Warm Thanks to by friends and colleagues who wrote terrific liner notes, Dominique Eade, Vijay Iyer, Jason Moran, and Danilo Perez. It’s a great honor to have their thoughts included on this historic record.
Special thanks to my friends around the world who made this album possible and were great friends to Jeanne Lee and I throughout the years: Aaron Hartley, Rob Leurentop, Eli Kessler, Tony Kellers, Vlaamse Radio- en Televisieomroeporganisatie (VRT) and the folks at VRT, Jull Anthonissen, Johan Favoreel, Christine Fettweis, Paul Demeulder, Quida Dou-Dou (and her niece),Jacques Berkaert, Florent and Francoise Crommelynck, Elias Gistelinck, Comte Leopold and Comtesse, Marnix Guillaume, Paul and Mariette Roland, Barbara Belgrave and Ernest Stapel, Joanna Bruzdowicz, Catherine and Freddy Ballé, Constance, Minthia, Rose (Kervyn), and Florence de Lannoy, Hugo De Craen, David Linx, Larry Ruttman, Doug Wolf of Wolf and Greenfield Intellectual Property Law, David Herlihy Intellectual Property Law, Anderson Duff of Revision Legal Intellectual Property Law, Alice Russell, Jason Moran, Gardiner Hartmann, David “Knife” Fabris, John Campopiano, New England Conservatory (Boston, MA), Steve Mardon, Allan Chase, and Jeroen Slaets
October, 21st 1966
Studio 1, Vlaamse Radio- en Televisieomroeporganisatie (VRT)
Producer, Elias Gistelinck
Producer, Paul Van Dessel
Compilation Producer, Aaron Hartley
Recording Engineer, unknown
Master Engineer, unknown
Recorded by Vlaamse Radio- en Televisieomroeporganisatie (VRT), but location unknown
Producer, Elias Gistelinck
Producer, Paul Van Dessel
Compilation Producer, Aaron Hartley
Recording Engineer, unknown
Master Engineer, unknown
Artwork, Tony Kellers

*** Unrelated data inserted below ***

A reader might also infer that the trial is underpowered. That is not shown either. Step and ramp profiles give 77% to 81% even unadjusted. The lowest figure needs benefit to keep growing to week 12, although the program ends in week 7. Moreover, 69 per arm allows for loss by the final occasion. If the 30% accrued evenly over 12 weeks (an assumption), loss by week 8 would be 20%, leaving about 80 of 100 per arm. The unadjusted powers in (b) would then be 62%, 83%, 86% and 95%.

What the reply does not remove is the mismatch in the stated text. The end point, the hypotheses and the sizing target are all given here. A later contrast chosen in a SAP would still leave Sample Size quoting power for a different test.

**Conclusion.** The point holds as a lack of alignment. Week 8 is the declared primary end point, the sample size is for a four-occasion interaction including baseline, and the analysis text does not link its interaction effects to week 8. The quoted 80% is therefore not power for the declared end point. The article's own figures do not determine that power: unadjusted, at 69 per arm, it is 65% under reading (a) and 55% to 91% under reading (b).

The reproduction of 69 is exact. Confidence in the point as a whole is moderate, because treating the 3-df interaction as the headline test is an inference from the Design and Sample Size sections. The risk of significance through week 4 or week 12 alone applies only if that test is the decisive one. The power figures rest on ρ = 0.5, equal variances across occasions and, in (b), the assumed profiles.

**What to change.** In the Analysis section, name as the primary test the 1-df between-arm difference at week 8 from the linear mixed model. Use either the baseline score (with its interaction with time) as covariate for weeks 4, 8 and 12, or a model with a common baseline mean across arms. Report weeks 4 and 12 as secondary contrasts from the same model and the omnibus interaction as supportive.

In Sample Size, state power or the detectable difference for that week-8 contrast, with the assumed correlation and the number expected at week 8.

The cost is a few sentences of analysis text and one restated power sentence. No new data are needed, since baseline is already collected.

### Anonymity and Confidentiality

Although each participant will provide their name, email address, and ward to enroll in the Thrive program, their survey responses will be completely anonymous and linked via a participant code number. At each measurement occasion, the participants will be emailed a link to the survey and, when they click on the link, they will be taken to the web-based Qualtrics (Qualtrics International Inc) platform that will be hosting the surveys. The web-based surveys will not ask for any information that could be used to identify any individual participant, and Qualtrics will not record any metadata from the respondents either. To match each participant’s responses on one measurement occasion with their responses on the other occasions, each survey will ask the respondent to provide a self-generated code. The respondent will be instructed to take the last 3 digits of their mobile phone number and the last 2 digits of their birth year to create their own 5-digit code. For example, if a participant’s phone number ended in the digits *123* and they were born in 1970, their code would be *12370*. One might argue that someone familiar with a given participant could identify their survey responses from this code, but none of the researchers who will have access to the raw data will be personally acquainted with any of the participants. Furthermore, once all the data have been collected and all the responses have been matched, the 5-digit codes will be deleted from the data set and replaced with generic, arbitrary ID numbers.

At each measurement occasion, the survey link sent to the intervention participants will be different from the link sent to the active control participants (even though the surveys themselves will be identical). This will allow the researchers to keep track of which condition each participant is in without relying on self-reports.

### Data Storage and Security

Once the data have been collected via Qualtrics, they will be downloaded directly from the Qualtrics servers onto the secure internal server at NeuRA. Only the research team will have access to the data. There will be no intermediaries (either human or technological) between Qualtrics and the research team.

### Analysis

Art, Ran Blake
I Am Rose
by Gertrude Stein
(Used in Misterioso, CD1: 1966, Track 1)
I am Rose my eyes are blue
I am Rose and who are you?
I am Rose and when I sing
I am Rose like anything.
My Favorite Things
by Richard Rodgers and Lyrics by Oscar Hammerstein
Lyric Verse by Jeanne Lee
(Used in Misterioso, CD2: 1967, Track 8)
Breathing the salt air
The comes from the ocean
Watching the sunlight on horses in motion
Just before sunrise when birds start to sing
RAN BLAKE (b. 20 April 1935, Springfield, MA)
In a career that now spans five decades, pianist Ran Blake has created a unique niche in improvised music as an artist and educator. With a characteristic mix of spontaneous solos, modern classical tonalities, the great American blues and gospel traditions, and themes from classic Film Noir, Blake’s singular sound has earned a dedicated following all over the world. His dual musical legacy includes more than 40 albums on some of the world’s finest jazz labels, as well nearly 40 years as a groundbreaking educator at Boston’s New England Conservatory.
Blake first discovered the dark, image laden and complex character driven films that would so influence his music at age 12 when he first saw Robert Siodmak’s Spiral Staircase. “There were post World War II musical nuances that if occasionally banal and as clichéd as yesterday’s soap operas, were often so eerie, haunting and unforgettable,” Blake would later write. “After more than eighteen viewings during a period of twenty days, plots, scenes, and melodic and harmonic surfaces intermingled, obtruding into my day life as well as my dreams.”
Long before the invention of virtual reality, Blake began mentally placing himself inside the films and real life scenarios that inspired his original compositions like “Spiral Staircase”, “Memphis” and “The Short Life of Barbara Monk”. The influence of the Pentecostal church music he also discovered growing up in Suffield, Connecticut, combined with his musical immersion in what he terms “a Film Noir world,” laid the groundwork for his earliest musical style.
That early style would become codified when he and fellow Bard College student and vocalist Jeanne Lee became a duo in the late 1950’s. Their partnership would create the landmark cult favorite The Newest Sound Around (RCA) in 1962, introducing the world to both their unique talents and their revolutionary approach to jazz standards. This debut recording would also show the advancing synthesis of Blake’s diverse influences with its haunting version of David Raksin’s title track from the movie Laura and his original tribute to his first experience with gospel music, “The Church on Russell Street”.